From a tiny apartment to a dedicated workspace

Stifled by working out of a noisy apartment, this entrepreneur found space to think and flourish at WeWork

Jackie Geisler, pictured at WeWork Wynwood Garage in Miami. Photographs by Harry Aaron

The ways we work have fundamentally changed. People no longer seek just work-life balance. They want the power to choose when, where, and how they work. They want the freedom to create their own schedules, to do work they find meaningful, and to be in a space that suits their unique needs. Gone are the days of a one-size-fits-all nine to five. In All the Ways You Work, WeWork members share how they’re reimagining their professional lives and thriving in this new world of work.

February 2020 was an important time for Jackie Geisler. The former personal trainer had just quit her job at a gym in order to launch her coaching business, Live Free Fitness, full-time. “I already had structure to my business, I already had clients, I already had recurring income coming in,” she says. “And so that was a blessing, because then the world just kind of crumbled because of COVID-19.”

In the early days of the pandemic, Geisler left New York City, retreating to the home of her boyfriend’s parents, where she worked out of their basement. “It was beautiful, and I’m so grateful for having that escape,” she says. “But there were challenges and hurdles.” Scheduling client calls around “family dinner” took some getting used to. 

After six months, she and her boyfriend returned to New York City, where they both worked out of an under-500-square-foot apartment. “Good gracious almighty,” she says of their makeshift workspace. “We had a too-small desk we bought off Facebook marketplace for $20—its wheels were broken, the drawer handle was missing. One of us would be working from bed or at the dresser in our bedroom; the other was on the desk in the common living area. In an already distracted world with already short-minded individuals, it was obviously a pretty decent challenge.” Between simultaneous Zoom calls and her boyfriend’s video game breaks, the noisy apartment often made it hard to think. 

At the time, Geisler was seeing a life coach, who suggested she work out of a shared workspace. Geisler was interested in the idea, but her business wasn’t making enough money yet for her to consider it. “It was a financial concern,” she says. “It was a question of whether I could invest in something like that for myself.” 

Just to have a space where the magic can happen, where I can make that impact, has been absolutely game-changing.

Jackie Geisler, CEO and head coach, Live Free Fitness

Still, she browsed the WeWork site, optimistically subscribing to emails from the company. When she opened an email announcing a contest that awarded WeWork All Access passes during National Small Business Week last year, she applied. “I thought, I’ll enter, but I’m probably one of thousands applying,” she says.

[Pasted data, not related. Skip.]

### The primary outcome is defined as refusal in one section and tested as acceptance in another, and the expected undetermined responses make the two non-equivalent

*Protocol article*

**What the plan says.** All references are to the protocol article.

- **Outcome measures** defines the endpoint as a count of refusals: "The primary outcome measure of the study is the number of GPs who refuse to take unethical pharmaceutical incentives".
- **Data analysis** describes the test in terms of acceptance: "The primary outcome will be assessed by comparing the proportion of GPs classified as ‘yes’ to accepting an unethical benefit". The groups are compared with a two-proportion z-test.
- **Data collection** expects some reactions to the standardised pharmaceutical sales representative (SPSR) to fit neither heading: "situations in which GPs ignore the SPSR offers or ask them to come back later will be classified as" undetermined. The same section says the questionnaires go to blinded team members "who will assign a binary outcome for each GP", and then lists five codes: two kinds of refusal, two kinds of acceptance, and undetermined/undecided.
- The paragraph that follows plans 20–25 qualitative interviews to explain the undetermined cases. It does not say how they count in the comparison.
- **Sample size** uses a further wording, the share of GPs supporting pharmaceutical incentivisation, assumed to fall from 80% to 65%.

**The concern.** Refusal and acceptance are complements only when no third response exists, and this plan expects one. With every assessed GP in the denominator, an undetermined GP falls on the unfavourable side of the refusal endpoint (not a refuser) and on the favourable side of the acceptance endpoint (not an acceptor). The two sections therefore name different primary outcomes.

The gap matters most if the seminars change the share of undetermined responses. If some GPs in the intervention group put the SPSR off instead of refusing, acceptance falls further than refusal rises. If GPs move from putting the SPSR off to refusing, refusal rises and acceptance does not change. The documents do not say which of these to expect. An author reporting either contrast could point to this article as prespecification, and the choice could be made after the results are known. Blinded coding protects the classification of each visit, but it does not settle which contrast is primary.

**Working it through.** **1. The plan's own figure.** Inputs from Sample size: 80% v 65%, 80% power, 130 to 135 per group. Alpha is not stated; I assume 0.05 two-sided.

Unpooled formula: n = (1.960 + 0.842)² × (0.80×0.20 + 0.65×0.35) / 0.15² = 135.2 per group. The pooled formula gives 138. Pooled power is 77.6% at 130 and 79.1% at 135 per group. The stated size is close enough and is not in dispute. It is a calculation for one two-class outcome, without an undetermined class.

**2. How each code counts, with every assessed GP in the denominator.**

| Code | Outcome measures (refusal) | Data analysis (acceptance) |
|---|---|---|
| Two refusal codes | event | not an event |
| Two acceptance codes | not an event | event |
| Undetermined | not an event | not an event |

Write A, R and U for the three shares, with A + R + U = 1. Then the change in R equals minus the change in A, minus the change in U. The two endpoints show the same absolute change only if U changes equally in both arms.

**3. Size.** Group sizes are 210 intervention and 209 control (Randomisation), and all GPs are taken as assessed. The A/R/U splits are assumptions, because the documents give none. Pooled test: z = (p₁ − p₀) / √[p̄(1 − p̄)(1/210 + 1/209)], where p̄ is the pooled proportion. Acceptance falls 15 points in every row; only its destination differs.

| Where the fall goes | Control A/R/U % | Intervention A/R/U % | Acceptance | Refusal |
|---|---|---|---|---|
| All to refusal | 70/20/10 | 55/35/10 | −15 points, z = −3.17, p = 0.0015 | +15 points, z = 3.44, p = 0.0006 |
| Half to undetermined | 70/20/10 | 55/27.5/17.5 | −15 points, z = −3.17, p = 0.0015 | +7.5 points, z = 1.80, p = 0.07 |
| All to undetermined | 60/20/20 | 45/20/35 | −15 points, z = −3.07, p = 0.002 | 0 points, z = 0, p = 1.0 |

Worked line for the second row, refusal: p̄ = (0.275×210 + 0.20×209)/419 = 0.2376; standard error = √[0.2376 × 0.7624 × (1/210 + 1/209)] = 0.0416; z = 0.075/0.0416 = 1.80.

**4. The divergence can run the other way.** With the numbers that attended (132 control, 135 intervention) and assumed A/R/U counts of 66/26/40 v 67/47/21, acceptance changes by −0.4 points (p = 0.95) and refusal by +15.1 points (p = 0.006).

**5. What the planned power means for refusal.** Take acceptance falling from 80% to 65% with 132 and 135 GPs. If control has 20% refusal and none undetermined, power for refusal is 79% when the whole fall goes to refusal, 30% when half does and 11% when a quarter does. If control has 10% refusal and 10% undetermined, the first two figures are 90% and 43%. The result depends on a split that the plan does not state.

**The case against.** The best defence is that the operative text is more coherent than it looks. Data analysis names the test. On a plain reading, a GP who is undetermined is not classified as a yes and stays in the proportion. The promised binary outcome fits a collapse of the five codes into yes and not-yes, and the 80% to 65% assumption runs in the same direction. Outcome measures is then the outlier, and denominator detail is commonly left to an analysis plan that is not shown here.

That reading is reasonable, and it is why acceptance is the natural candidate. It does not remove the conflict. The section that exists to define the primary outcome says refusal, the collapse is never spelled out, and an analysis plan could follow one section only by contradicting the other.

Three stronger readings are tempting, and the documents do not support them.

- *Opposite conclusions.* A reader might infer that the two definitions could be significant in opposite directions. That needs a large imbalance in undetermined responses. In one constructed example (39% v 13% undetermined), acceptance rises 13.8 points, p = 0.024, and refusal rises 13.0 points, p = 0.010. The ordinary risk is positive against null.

To her surprise, Geisler was among the cohort of winning businesses. “It was like divine timing,” she says. “I was sitting at my cruddy little desk when I found out that I had the opportunity to use WeWork, which was insane.”

Joining WeWork was huge for Geisler and her business. “It was just something I really needed, but I couldn’t make it happen on my own,” she says. “I remember being so giddy. I was super excited about the idea of connecting with other entrepreneurs. I said goodbye to my little desk and my bed, and I started increasing my productivity by having a space that wasn’t that, which was amazing.” 

WeWork’s cozy corners and quiet conference rooms allow Geisler to focus on planning for the week ahead.

Geisler has come to treasure the distraction-free environment WeWork offers. “I am a big fan of silence,” she says. “I’ll use a silent room or reserve a private room, and just bring my lunch, spread out, and put my to-do list on the white board. I love being able to spread out and have a space that is mine where I can be for four, five, six, seven hours—without another person yelling at Call of Duty.” 

Finding a new work environment has allowed Geisler to focus even more fully on the clients she coaches—and expand her services to address the idea of better living with a more holistic approach. “It’s one thing to be healthy but not happy, or happy but not healthy. But it’s something entirely different when you can be both healthy and happy in all cylinders of your life,” she says. “I want to take women who are living passively and reactively and letting life happen to them, and set them free to live their life intentionally and authentically.”

For Geisler, there’s a sense of freedom in belonging to WeWork. She appreciates the flexibility of being able to work in any WeWork location—whether at home or while traveling. “I’m working part-time at a gym as a hobby, and it’s nice in between sessions or shifts just to bop over to the WeWork that’s less than half a mile away for a couple hours,” she says. “And a few weekends ago, I was in Miami for a conference, and it was really nice to get up in the morning and bop into a WeWork there to get work done.”

That flexibility will be even more important as Geisler takes her show on the road—she’s leaving New York City to travel more extensively, but she knows WeWork will always be there for her. “There’s a real benefit to having a good space to lock down, set up shop, and grind,” she says. “Just to have a space where the magic can happen, where I can make that impact, has been absolutely game-changing.”

Melanie Mannarino is a writer, editor, digital strategist, and author of several books, including The (Almost) Zero Waste Guide.

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